EditorialsBy Matt Bud, Chairman, The FENG

Time goes by fast when you’re having fun, doesn’t it? And what greater fun is there than conducting a job search?

Okay, it may not be as much fun as it appears to be to those looking in from the outside. But still, you can’t beat those lunches and phone calls with old friends, not to mention all the strangers who are strangers no longer.

Unfortunately as the weeks and months go by that old standby on your resume of “2010 to present” rings less and less true, and “2010 to 2016” looks even worse.

There are many issues to consider in solving this time problem on your resume.

The first is that financial folks generally speaking have great difficulty lying. When cornered like a rat, you are going to tell the truth. Sorry, but it just goes with the territory. And, if you have “2010 to present” and you are no longer actually there you have in effect and in reality been caught in an untruth. (An untruth is a lie by another name, and unlike a rose, smells bad.)

Okay, so you decide to go with the truth, and you put down “2010 to 2016.” Well, it is now 2018. Sure looks like you have been out of work a while, and you may have been. The solution for many folks is to make up a phony consulting practice and put that at the top of their resume. This is a fine approach, but unfortunately everyone is on to it.

If you have in fact been doing consulting, you are unfortunately tarred with the same brush. There is the suspicion that it is simply not true. If it is true that you have been doing consulting, you need to make it real by listing some achievements under this category. If you haven’t been doing consulting, I would suggest not doing anything to “fill the gap.” Again, the reason is simple. When cornered, you will tend to tell the truth, and being caught in a lie is not a good thing for a financial officer.

Those of us who have been dedicated to our job search will find the reaction of those on the other side of the table to be hard to take. They would like to know what you have been doing to fill the time, as if a job search doesn’t require your full time and attention in this market. Yes, it is unfair, but the question will be asked and you need to have an appropriate and non-defensive answer handy. If you walked into a job interview with a cast on your arm, you wouldn’t hesitate for a moment to offer up an explanation. The reason is that no communication will take place until you do because the interviewer will be trying to find a polite way to ask what happened and won’t be listening to anything you say. The same thing is true of a significant gap in employment.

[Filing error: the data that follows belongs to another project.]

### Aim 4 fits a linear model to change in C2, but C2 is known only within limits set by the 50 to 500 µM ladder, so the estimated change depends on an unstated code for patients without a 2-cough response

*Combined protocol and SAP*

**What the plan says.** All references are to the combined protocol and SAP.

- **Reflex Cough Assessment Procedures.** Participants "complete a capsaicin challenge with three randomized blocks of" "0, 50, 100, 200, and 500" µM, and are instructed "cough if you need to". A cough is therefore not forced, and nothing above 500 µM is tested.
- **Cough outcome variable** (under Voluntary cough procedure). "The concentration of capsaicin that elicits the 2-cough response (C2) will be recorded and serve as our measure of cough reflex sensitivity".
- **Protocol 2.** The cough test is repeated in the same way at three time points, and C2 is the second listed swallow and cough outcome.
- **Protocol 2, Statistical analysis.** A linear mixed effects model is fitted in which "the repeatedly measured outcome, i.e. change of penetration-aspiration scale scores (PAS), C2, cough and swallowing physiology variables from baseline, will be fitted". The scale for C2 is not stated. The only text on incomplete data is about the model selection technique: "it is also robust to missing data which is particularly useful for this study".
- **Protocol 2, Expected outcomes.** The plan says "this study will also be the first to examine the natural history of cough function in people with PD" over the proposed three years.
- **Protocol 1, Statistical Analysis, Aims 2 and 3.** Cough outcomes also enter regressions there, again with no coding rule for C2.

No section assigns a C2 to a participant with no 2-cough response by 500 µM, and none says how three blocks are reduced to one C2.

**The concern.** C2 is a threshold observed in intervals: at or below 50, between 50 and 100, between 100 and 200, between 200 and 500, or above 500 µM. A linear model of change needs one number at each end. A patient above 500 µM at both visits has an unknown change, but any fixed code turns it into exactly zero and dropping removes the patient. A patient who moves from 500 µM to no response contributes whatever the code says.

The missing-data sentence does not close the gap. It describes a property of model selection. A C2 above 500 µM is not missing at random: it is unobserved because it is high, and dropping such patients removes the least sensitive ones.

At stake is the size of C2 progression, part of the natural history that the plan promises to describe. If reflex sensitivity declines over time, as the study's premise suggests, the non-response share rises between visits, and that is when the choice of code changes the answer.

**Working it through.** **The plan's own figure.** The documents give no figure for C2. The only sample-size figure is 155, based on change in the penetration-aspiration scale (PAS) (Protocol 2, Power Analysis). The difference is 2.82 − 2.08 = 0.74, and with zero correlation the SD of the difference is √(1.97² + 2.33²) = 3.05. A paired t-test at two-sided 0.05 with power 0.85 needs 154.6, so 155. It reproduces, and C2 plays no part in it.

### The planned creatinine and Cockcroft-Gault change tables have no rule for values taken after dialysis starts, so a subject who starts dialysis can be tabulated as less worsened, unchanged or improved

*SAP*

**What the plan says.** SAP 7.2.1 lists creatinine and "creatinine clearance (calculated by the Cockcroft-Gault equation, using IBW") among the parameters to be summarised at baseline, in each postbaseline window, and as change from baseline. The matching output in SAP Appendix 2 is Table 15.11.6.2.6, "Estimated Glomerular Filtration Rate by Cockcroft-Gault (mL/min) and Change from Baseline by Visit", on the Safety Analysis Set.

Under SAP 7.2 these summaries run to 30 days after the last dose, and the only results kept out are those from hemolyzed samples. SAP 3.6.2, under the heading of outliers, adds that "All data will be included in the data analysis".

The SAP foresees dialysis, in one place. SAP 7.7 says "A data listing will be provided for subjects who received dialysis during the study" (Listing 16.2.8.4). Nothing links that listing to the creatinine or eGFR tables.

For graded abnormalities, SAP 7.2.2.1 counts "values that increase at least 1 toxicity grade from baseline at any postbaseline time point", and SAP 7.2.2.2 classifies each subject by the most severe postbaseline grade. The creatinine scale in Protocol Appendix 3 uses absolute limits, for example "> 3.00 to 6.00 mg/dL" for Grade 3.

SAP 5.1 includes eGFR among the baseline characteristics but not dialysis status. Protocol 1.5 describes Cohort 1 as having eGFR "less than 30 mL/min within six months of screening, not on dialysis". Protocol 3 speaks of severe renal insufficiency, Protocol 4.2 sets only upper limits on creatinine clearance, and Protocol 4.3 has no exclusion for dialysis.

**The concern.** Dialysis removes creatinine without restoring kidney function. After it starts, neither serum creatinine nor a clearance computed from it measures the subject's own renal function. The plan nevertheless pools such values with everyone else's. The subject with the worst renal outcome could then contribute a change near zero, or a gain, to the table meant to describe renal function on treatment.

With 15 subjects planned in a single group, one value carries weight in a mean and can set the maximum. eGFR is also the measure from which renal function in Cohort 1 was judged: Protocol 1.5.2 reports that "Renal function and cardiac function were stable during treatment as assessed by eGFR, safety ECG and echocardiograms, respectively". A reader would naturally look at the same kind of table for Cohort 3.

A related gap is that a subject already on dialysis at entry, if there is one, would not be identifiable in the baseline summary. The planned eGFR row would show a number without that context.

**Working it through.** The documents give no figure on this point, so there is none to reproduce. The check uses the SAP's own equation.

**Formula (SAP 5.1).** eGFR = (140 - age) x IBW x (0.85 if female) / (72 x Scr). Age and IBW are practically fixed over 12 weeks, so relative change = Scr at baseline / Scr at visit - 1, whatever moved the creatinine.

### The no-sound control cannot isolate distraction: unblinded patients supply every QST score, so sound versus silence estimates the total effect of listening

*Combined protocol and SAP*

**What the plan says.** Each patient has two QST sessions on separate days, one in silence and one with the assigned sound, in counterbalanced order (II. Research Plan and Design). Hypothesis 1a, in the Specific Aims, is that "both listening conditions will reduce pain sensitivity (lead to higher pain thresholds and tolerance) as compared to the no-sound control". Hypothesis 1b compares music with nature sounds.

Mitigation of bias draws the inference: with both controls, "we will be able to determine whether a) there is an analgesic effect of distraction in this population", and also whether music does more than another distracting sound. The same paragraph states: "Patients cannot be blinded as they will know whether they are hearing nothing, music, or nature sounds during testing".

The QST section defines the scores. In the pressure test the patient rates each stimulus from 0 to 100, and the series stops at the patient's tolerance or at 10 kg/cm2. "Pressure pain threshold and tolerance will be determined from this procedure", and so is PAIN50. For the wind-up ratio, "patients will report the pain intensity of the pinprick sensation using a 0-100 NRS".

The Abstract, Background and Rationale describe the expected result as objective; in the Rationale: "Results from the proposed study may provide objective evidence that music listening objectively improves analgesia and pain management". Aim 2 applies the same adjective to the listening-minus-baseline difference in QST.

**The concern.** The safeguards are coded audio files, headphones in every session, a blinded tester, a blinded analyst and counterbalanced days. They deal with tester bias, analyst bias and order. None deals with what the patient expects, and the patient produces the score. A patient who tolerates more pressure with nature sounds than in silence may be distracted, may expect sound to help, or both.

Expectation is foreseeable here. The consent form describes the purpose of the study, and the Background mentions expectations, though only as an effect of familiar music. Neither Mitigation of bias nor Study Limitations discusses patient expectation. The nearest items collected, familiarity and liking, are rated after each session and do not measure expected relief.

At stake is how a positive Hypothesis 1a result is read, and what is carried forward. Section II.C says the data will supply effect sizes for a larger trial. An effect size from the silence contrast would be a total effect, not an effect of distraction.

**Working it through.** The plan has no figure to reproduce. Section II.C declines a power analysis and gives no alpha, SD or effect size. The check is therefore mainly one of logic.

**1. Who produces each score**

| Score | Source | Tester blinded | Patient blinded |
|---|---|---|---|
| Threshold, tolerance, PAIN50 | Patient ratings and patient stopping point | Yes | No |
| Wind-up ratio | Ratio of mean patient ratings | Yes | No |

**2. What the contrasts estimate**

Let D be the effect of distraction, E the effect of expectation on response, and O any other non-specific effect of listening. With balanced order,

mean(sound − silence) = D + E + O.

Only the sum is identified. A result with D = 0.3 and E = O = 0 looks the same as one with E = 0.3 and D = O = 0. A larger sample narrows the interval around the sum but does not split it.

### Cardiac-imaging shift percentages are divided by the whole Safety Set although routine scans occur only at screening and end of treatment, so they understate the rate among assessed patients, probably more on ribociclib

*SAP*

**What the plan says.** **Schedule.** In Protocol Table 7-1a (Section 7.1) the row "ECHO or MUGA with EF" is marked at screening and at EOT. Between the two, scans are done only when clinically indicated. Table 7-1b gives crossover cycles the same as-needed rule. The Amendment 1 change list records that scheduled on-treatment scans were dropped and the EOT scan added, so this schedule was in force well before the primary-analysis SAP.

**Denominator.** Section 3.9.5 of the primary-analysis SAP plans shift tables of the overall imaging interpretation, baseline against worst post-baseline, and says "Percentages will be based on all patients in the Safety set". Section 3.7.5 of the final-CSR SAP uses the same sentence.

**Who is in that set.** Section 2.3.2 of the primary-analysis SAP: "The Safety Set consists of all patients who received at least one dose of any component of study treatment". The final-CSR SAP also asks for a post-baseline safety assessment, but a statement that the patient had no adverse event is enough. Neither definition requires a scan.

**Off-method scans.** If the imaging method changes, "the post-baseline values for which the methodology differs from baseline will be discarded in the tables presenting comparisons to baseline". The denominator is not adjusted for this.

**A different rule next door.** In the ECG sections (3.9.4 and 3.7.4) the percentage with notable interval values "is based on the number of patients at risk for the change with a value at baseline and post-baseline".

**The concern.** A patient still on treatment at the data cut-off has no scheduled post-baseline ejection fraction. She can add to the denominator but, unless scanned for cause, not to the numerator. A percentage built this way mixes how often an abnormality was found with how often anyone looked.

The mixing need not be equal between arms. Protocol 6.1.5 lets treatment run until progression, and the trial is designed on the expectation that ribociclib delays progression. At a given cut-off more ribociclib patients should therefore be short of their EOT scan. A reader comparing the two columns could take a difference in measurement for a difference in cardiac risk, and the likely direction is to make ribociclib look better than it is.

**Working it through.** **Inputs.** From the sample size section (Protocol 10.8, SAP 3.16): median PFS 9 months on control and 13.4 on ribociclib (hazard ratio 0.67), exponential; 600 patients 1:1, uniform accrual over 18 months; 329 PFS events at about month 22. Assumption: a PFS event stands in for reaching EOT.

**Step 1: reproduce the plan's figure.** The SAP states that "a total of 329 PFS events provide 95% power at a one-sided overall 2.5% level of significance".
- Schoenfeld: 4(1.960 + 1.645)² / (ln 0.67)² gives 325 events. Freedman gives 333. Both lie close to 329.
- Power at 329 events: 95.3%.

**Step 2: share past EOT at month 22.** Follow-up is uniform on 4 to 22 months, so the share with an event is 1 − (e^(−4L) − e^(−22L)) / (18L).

It is in part a serious question, but it is also a silly question. Obviously if you had been offered an appropriate job, you would have taken it. So, the suspicion is that there might be something wrong with you that isn’t obvious. In this job market you can’t afford to have that hanging over your head.

However, this is one of those times when you need to provide a complete explanation that is brief. Yes, I know there is that good old “primarily due to, partially offset by” that we fall into, but 60 seconds is about the maximum amount of time that you can allot to explaining the unexplainable – why you haven’t found a job. (It is sort of “The maiden doth protest too much, methinks” syndrome.)

Much of what you need to say can come back to haunt you later, so be careful what you say. If for example you made a decision not to move, this job you applied for may require a move. Then again, it may not. There frankly are few good choices for your explanation and lots of bad ones.

Certainly don’t tell anyone that you took a six month vacation, even if it is true.

If the consulting thing is true, you will be surprised to learn that most interviewers will be satisfied if you rattle off a small number of engagements. It is not necessary to account for every week. It is also not necessary to explain that you didn’t earn your desired rate, or didn’t make any money at all. They typically won’t ask.

Instead, talk to the learning experiences you have had since your last full time job. In addition to consulting assignments, you can add courses you may have taken, and all this while you were making a significant investment in your search. It makes you sound pretty hard working, which is the real message you want to get across.

I haven’t asked in a while, but if any of you have ideas that you feel will build on this topic, please send them in to Leads@TheFENG.org for publication under our Notes from Members. Just be sure to indicate if you want your name used. I am sensitive to the fact that some of your experiences may be too personal to share under your name, but still may be extremely valuable to others, so take a risk and send them in.

Regards, Matt

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